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With a Little Help from His Friends
Austin Murphy
June 18, 2001
He was so close to reaching his goal he could taste it. Twelve days after becoming the first I blind climber to summit Mount Everest, an hour before his connecting flight left Los Angeles for Denver and home, Erik Weihenmayer approached a McDonald's in the terminal. "I smell that grease," he said, "and I want some."
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June 18, 2001

With A Little Help From His Friends

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He was so close to reaching his goal he could taste it. Twelve days after becoming the first I blind climber to summit Mount Everest, an hour before his connecting flight left Los Angeles for Denver and home, Erik Weihenmayer approached a McDonald's in the terminal. "I smell that grease," he said, "and I want some."

It was gently pointed out to him, as he prepared to pay for his Quarter Pounder with cheese, that the bills he'd extracted from his wallet were rupees. "Hey, maybe they'll take 'em," he said.

As the members of this historic expedition (which put a record 19 people atop the planet) trickled out of customs at LAX earlier this month, Weihenmayer's mates spoke not only of his grit but also of his wit. Listen to Eric Alexander, whose job it often was to walk ahead of his blind friend, ringing a bell.

"I'd crack a joke or something, and he'd say, 'Your job is not to be funny. Just ring the bell, boy.' "

Alexander's revenge took various forms. He liked to jab his defenseless friend with a trekking pole—payback for the scores of times Weihenmayer had accidentally gored him. Nor was it beneath Alexander to count Weihenmayer's stumbles. "That's 42," Alexander told him one day. "You can't climb for beans."

Once out of one another's earshot, of course, each has only nice things to say about the other. "He was the unsung hero of the expedition," said Erik of Eric. The truth is that while Weihenmayer's fame is secure, all the guys who helped him achieve it are likely to remain unsung. So it was nice to see Weihenmayer, safely back at sea level, shining a figurative spotlight on the guys who helped him reach the roof of the world.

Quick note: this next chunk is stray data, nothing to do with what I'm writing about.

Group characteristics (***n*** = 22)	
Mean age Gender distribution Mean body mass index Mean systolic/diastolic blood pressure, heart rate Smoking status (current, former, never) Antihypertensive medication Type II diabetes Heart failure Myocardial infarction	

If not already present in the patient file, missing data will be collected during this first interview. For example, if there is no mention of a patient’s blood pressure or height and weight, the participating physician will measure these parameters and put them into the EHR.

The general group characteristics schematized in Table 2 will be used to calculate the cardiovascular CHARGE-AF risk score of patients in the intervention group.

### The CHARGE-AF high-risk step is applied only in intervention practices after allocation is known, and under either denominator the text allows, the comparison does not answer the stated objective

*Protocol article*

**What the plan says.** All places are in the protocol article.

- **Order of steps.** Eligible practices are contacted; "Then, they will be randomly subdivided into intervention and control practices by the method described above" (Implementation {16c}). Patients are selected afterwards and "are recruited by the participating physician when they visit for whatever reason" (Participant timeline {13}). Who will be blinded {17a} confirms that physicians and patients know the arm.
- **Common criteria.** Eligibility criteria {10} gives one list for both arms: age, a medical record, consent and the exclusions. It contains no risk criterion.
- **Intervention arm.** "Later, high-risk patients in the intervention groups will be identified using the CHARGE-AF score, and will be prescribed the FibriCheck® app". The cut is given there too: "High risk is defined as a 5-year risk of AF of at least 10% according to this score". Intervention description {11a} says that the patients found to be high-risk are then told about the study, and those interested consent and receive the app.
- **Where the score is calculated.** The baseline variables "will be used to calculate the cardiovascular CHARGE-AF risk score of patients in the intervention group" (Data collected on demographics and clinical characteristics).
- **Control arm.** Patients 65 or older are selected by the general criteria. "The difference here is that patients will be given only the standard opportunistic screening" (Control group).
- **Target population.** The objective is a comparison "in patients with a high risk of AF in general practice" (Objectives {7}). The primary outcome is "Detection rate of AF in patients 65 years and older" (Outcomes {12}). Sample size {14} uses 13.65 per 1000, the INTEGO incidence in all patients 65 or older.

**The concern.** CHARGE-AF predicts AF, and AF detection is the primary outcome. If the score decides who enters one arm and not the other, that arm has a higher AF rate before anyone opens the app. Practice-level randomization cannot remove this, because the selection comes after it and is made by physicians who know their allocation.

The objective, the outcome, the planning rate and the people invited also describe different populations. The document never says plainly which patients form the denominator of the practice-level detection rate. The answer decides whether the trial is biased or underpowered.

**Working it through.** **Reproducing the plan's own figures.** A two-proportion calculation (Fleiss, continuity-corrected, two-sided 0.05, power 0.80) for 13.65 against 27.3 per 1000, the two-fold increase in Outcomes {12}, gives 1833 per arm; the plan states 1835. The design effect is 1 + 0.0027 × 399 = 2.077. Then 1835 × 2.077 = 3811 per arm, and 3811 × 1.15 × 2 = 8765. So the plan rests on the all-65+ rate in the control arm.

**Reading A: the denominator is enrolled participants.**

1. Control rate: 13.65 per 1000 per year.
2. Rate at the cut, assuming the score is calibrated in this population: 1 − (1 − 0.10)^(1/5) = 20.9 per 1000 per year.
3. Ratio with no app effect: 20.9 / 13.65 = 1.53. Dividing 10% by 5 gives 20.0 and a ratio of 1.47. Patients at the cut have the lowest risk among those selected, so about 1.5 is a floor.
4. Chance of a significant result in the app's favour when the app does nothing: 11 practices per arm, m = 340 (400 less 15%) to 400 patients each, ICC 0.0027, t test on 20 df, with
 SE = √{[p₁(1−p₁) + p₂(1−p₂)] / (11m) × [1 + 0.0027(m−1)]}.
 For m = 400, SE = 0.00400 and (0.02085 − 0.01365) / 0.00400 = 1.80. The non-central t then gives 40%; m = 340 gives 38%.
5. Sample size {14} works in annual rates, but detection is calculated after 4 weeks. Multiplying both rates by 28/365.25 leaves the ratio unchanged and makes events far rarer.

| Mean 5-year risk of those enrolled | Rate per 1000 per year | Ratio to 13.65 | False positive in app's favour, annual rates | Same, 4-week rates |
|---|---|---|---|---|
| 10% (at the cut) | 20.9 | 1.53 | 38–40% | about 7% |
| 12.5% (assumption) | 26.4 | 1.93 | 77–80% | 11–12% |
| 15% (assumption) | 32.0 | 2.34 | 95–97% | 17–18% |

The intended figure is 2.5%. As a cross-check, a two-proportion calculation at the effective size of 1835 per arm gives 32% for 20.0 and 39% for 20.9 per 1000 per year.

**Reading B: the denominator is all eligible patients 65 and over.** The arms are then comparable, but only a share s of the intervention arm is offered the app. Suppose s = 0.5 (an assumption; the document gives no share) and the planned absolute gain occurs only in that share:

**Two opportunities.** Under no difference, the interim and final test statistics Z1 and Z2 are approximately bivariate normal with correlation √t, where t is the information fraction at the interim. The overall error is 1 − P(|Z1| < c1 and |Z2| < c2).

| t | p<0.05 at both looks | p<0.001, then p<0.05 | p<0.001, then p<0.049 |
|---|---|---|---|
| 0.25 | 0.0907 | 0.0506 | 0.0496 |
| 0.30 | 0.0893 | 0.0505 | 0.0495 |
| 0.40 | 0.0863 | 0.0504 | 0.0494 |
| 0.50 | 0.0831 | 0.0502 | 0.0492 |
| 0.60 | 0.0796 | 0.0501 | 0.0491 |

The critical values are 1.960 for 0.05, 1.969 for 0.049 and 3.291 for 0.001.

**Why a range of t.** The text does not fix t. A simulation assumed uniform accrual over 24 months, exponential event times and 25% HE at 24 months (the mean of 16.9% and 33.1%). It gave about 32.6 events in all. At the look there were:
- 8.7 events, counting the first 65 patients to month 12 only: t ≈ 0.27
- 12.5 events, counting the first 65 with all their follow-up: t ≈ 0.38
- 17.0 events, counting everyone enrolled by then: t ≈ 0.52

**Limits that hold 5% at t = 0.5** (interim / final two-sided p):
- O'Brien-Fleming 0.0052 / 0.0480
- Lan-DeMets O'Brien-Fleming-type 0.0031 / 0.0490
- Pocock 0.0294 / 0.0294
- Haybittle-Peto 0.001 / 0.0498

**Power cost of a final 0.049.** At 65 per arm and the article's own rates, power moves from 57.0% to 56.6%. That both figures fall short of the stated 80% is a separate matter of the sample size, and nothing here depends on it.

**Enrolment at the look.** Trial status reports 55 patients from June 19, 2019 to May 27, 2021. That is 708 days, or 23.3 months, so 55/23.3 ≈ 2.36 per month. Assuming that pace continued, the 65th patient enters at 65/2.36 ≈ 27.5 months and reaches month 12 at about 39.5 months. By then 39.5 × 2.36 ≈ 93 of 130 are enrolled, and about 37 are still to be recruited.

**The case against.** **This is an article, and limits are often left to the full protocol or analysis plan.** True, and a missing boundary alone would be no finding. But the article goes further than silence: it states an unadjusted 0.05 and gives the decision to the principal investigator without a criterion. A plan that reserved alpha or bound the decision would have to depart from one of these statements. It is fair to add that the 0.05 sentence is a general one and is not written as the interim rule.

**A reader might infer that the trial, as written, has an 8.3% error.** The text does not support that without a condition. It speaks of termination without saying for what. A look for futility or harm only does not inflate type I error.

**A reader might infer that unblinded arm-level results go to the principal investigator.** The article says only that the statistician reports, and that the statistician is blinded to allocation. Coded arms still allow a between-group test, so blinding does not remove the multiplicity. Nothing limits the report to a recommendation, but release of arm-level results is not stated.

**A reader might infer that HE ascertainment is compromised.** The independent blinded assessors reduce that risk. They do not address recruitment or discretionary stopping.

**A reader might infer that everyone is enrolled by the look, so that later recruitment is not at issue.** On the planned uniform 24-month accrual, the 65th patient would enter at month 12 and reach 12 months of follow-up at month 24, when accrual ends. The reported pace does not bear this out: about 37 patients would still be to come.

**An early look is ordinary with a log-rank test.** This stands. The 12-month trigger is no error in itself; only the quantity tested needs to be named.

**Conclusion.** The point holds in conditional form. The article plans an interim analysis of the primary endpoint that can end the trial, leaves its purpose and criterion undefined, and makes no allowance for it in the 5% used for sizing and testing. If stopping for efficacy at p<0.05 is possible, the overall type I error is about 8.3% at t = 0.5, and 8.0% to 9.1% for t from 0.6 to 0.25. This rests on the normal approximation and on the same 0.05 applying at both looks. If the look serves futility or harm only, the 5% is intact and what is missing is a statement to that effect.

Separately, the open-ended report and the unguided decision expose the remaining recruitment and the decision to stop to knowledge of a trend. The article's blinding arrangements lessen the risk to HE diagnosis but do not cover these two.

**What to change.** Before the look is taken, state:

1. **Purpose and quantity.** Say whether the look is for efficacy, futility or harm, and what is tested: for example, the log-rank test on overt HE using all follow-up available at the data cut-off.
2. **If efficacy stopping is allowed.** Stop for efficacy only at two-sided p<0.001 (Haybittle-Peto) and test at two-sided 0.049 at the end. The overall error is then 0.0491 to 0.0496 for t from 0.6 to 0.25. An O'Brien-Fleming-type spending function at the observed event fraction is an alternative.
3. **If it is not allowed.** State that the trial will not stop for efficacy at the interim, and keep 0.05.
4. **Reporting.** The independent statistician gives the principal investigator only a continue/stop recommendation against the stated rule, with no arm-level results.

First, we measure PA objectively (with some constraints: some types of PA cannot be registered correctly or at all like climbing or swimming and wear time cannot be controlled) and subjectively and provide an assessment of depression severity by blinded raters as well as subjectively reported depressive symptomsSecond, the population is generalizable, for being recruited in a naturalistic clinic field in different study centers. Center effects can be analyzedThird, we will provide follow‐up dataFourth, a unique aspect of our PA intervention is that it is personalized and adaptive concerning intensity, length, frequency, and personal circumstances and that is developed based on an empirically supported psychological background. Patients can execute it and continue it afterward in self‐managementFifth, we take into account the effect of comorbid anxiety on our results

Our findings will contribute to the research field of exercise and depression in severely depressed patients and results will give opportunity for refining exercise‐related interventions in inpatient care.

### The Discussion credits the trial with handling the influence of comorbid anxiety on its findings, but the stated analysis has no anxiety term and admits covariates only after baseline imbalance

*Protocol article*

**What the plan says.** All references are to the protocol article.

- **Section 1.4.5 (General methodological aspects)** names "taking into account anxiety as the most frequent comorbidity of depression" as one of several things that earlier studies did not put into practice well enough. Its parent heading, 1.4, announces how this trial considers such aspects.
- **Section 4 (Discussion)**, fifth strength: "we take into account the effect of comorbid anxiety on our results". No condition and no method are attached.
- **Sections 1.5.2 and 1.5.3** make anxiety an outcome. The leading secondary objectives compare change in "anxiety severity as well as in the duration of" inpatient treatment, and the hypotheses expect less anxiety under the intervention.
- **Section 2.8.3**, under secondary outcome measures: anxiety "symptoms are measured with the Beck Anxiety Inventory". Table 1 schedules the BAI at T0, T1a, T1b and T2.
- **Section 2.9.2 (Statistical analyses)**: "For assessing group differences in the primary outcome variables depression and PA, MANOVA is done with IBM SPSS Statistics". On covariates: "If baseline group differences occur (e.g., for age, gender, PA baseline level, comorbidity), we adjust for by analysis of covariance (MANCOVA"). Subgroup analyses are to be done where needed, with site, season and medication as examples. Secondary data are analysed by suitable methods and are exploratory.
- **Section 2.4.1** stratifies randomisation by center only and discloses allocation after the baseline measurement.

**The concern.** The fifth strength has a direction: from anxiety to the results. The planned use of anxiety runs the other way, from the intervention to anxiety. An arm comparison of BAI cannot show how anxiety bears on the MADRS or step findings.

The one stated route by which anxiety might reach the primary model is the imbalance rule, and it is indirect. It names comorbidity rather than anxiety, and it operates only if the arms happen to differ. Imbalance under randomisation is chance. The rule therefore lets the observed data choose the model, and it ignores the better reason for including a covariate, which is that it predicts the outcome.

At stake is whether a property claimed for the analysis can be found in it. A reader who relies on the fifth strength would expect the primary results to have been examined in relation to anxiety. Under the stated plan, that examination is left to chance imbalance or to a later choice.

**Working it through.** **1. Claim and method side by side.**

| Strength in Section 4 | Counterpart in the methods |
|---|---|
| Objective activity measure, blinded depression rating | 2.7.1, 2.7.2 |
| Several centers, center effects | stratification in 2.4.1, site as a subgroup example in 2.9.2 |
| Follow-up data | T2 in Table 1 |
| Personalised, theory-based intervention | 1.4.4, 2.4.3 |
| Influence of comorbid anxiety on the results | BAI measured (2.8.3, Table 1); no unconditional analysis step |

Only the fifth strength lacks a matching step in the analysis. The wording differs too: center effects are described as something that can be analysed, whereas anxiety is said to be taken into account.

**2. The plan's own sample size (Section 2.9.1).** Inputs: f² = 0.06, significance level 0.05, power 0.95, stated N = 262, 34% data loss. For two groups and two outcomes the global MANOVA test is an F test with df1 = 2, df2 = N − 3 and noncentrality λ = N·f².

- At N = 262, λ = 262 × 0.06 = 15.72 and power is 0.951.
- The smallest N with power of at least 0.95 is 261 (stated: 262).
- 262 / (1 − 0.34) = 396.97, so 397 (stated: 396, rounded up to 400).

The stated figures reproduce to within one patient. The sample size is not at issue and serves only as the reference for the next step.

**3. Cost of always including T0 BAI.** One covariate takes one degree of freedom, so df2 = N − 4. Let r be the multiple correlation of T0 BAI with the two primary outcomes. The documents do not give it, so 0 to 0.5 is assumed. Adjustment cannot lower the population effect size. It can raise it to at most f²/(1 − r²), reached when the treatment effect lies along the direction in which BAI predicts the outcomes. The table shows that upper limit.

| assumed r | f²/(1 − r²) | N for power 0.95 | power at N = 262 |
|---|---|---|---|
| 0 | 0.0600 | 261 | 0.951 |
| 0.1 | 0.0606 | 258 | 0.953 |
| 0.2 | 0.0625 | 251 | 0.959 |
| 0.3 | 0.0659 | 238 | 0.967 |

There was Pasquale Scaturro, expedition leader, who on May 23 urged the team to delay its summit push from Camp 4 for 24 hours. While some team members were strong enough to press on, others needed rest and water. It was a conservative, patient decision—and possibly the smartest thing the group did during its seven weeks on the mountain.

There was Base Camp manager Kevin Cherilla, lord of the Love Dome, as the communications tent was known. In addition to lifting the team's spirits with his high-energy radio dispatches, the Pittsburgh native may have salvaged the summit for Weihenmayer. Huddling above the Balcony, in a fierce wind-and snowstorm, the team was ready to turn back. From Base Camp, Cherilla told them the sky was clearing above them. Press on, he advised. They did, and sure enough, the weather calmed.

There was Brad Bull, whose 64-year-old father, Sherman, would become the oldest person to climb Everest. Brad summited 75 minutes after his old man, having chosen, along with Jeff Evans, to wait behind to dig out some fixed ropes that a recent storm had buried beneath several feet of ice and snow. That exhausting work at 28,000 feet helped ensure the team's safety on its descent.

There was Weihenmayer's longtime climbing partner, the superintense Chris Morris, nodding as Evans announced, after digging out those ropes, that he was thrashed and turning back. Evans, afflicted with epic diarrhea, was on his way to dropping 30 pounds in two months. When he stopped talking, Morris looked at him, and that was enough to change Evans's mind. "Let's go," said Morris.

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